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Roman Art Teacher Resources
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Why was the prominent figure of Mary, the mother of Jesus, in medieval paintings commonly painted out of proportion? Discover the deep religious roots connected to European medieval art beginning in the sixth century. This video offers a brief, yet fascinating, look into the draw of Christianity at the fall of Rome, and the consequential transition away from a focus on physical beauty toward a more permanent, metaphysical beauty.
Introduce the art and sensibility of the Italian Rennaissance with a look at Madonna of the Chair by Raphael. Third graders will discuss their observations of the piece, and then create art inspired by Raphael. There are eight engaging activities that require learners to draw, paint, and write like the masters. Note: Because the painting is religious in nature it may not be appropriate for all school settings.
Sixth graders create journal entries from the point of view of Roman identities during the eruption of Mt. Vesuvius. They discuss the legacies of Roman art and architecture, technology, science, literature, language and law. They investigate how earthquakes, volcanic eruptions, landslides, and floods change human and wildlife habitats.
Students discuss the Mimetic theory and design a still life design in linoleum block. In this Mimetic theory lesson, students discuss the importance of realism in art and research Greek and Roman art forms from which the Mimetic philosophy comes. Students then design a still life design in linoleum block and give vocal criticism of their work.
Students investigate some the ways art has responded to conflict throughout history. Through teacher lecture and demonstration, students witness the historical background of a piece of artwork and how it reflects the conflict it represents. Students create their own piece of artwork to illustrate what September 11, 2001 meant in terms of US history.
Students examine literary arts. In this Greek mythology lessons, students read Greek myths and select characters from the myths to study. Students create watercolor illustrations of the characters, write short stories about the characters, and then compare and contrast archetypes.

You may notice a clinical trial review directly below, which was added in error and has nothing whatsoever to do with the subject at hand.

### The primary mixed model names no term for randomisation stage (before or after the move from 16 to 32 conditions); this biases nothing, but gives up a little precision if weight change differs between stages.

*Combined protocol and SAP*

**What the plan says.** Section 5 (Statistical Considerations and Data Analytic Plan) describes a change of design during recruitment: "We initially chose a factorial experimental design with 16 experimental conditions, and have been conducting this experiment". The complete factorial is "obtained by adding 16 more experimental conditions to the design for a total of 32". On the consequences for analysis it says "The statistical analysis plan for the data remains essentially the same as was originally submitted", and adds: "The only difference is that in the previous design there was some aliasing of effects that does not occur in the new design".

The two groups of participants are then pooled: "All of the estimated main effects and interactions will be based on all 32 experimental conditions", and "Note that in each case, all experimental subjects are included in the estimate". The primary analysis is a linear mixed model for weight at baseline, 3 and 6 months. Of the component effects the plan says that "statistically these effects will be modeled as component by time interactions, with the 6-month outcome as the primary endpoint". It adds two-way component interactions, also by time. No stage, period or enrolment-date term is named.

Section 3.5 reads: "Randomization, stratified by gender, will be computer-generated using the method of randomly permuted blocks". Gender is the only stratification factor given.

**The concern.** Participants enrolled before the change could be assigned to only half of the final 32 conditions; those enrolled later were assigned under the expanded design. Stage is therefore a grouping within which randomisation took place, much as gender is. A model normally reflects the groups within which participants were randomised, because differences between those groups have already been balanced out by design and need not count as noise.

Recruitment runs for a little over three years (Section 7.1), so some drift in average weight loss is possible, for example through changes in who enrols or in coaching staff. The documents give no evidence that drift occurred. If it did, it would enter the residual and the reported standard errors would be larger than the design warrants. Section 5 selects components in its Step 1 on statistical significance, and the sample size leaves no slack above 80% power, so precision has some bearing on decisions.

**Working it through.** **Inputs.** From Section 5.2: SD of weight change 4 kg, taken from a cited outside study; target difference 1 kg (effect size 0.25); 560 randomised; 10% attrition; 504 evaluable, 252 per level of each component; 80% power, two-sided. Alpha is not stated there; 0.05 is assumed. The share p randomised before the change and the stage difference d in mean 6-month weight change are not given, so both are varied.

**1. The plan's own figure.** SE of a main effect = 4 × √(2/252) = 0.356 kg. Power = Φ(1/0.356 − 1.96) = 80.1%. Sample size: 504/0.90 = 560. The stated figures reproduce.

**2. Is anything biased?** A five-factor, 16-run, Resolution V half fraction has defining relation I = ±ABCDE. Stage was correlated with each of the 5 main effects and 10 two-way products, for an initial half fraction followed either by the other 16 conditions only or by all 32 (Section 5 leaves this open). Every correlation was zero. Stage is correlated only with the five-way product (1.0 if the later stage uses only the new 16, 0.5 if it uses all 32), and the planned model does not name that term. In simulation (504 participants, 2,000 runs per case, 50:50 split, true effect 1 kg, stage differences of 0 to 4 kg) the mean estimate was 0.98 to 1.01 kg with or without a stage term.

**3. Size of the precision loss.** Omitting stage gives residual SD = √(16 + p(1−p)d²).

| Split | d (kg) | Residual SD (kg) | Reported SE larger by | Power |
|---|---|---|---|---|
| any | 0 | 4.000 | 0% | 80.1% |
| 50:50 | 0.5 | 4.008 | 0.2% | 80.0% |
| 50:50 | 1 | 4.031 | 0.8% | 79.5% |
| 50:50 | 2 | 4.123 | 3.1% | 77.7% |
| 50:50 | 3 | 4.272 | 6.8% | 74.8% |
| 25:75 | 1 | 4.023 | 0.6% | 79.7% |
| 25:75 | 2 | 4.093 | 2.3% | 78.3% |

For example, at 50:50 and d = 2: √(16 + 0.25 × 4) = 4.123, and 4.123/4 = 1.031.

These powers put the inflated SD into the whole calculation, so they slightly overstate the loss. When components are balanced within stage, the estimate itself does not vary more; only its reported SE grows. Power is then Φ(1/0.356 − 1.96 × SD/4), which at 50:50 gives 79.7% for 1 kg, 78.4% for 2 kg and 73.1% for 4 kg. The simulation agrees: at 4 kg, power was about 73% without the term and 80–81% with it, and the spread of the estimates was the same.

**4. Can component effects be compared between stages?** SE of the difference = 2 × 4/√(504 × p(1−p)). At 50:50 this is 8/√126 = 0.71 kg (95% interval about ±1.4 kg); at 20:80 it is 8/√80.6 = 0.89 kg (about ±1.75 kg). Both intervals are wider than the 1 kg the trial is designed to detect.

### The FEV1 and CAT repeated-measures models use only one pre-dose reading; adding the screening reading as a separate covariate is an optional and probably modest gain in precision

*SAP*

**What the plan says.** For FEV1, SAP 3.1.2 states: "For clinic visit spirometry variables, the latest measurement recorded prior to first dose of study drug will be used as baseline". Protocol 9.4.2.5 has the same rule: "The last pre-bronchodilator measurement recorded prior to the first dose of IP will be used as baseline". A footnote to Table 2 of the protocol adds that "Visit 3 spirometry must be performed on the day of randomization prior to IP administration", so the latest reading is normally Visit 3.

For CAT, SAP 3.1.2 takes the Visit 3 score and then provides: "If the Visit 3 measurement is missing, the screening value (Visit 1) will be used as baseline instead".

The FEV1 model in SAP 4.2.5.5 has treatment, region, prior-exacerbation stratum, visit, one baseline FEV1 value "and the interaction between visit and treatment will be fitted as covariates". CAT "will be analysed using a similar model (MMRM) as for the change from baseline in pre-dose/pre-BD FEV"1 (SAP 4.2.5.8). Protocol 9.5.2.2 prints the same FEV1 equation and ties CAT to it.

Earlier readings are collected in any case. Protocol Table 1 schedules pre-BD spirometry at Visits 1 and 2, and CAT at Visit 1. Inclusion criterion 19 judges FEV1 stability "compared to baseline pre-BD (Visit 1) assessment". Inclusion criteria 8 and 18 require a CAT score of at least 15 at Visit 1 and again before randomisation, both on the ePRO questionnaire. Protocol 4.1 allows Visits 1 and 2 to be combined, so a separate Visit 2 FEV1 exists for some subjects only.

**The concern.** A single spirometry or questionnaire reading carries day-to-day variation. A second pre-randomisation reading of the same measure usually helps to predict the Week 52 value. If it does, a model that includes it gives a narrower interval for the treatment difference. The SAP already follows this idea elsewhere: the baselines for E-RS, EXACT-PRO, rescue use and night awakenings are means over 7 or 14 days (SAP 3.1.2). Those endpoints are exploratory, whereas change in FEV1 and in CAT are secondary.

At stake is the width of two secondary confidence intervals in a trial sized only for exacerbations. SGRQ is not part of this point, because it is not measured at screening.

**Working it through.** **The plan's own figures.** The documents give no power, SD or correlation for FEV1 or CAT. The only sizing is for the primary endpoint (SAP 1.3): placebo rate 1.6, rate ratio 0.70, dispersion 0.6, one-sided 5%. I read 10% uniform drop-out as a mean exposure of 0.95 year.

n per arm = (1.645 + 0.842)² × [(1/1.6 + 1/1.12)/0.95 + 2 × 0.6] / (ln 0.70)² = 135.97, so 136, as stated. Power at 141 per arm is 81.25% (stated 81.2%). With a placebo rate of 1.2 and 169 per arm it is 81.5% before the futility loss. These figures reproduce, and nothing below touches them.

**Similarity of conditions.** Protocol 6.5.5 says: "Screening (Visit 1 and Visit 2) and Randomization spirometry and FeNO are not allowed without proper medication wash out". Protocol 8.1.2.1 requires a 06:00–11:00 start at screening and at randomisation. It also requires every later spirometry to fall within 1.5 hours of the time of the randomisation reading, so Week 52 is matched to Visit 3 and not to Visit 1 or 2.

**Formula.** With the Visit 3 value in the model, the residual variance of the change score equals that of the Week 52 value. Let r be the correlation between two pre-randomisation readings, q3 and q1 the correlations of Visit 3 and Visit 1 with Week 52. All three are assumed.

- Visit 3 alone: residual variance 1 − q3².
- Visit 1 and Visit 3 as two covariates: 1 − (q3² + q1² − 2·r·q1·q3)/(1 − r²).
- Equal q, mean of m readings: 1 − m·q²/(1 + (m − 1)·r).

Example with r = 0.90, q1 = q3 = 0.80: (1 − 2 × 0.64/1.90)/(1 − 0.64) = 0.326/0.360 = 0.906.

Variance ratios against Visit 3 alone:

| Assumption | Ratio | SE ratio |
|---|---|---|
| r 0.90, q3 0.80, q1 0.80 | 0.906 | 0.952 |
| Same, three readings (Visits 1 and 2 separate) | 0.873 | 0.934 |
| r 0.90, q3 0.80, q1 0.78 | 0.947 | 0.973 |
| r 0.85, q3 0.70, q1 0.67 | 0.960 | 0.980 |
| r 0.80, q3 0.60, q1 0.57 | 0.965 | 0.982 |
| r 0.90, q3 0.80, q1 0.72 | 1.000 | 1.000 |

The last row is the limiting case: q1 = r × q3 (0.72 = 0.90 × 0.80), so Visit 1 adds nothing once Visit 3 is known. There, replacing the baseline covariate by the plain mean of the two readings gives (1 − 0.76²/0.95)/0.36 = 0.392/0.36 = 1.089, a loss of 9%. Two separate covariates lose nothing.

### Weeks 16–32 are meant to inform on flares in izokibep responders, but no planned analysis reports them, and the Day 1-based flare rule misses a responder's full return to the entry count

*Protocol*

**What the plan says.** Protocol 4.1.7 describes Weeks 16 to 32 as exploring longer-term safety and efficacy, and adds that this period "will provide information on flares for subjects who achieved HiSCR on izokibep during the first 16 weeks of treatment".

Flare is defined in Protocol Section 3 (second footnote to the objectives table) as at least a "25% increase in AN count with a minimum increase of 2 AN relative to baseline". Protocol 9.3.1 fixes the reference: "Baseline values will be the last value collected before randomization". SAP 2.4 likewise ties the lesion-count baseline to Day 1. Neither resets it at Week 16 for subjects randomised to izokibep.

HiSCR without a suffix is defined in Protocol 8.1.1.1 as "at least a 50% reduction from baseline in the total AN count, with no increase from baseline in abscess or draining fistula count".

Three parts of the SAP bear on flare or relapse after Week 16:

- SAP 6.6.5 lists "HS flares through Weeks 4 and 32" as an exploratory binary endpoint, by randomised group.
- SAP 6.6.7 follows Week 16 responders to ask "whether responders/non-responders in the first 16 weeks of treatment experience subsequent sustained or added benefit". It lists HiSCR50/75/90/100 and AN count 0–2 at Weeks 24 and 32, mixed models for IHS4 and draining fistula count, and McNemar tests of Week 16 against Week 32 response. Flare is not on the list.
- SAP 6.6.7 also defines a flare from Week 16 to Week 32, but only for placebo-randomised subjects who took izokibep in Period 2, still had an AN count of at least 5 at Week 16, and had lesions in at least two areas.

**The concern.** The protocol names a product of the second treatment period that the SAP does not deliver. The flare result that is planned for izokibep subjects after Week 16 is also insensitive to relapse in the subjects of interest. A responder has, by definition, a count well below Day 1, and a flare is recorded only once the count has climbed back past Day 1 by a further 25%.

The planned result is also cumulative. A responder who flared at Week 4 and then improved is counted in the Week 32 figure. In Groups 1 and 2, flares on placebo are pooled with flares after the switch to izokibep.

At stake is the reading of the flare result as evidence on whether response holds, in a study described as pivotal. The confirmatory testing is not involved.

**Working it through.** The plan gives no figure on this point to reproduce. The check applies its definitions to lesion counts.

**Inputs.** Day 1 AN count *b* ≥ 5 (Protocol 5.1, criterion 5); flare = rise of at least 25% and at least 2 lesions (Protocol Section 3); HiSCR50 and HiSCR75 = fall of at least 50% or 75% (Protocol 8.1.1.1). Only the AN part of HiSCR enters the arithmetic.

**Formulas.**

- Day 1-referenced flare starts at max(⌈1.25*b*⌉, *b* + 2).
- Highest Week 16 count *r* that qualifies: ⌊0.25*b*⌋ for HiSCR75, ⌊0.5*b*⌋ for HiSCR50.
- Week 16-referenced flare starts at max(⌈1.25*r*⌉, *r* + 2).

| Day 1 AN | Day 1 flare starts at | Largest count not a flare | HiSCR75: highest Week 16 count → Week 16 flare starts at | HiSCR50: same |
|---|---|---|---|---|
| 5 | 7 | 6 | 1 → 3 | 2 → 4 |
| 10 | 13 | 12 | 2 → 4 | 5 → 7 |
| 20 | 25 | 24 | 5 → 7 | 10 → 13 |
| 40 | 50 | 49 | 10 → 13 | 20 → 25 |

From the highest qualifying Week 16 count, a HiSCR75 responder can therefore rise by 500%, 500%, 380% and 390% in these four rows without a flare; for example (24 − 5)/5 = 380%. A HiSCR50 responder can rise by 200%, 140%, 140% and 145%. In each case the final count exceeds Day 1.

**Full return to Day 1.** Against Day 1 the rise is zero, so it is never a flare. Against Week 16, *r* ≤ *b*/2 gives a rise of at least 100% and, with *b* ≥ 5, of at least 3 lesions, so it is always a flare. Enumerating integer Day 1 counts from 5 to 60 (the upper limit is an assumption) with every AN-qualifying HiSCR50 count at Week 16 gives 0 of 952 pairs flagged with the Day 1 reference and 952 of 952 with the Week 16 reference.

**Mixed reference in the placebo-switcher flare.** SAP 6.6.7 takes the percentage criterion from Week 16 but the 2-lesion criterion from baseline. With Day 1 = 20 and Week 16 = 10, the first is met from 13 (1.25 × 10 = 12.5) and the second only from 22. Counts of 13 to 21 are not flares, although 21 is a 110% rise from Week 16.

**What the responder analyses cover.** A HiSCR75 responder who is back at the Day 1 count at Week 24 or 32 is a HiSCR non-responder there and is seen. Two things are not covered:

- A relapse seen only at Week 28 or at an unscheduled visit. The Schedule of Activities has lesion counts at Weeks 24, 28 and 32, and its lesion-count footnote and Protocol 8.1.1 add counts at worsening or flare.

Roman architecture was not just beautiful, it was a feat of master engineering. Learners will look at the construction of ancient Roman buildings with vivid images and diagrams of architectural engineering. The presentation follows Roman art and architecture from ancient times, as well as how it has been used in modern construction.
Here is an amazingly thorough, and detailed, lesson plan on elements of art and art appreciation. Designed for third graders, this series of lessons should open up the eyes of your charges to the wonderful world of art that is all around them every day. The four main topics are: art appreciation, elements of art, relevance of art, and original art. Fantastic activities and hands-on art projects are embedded in this fine plan.
Sixth graders focus on the use of geometry when creating art. They begin to see the array of geometric concepts in works of art and architecture. Learners engage in visual art and architecture activities in order to further their understanding of the connection between geometry and art. This two-week series of lessons would be worthwhile to use with your class.
Kids become mini-experts on the Mannerist movement and the art of El Greco. They identify common elements of El Greco paintings and compare them to a work by Thomas Hart Benton. They use four ways to examine art taken from the book, "Looking at Pictures" by Susan Woodford to help them analyze the paintings. A good lesson with a lot of great extension ideas.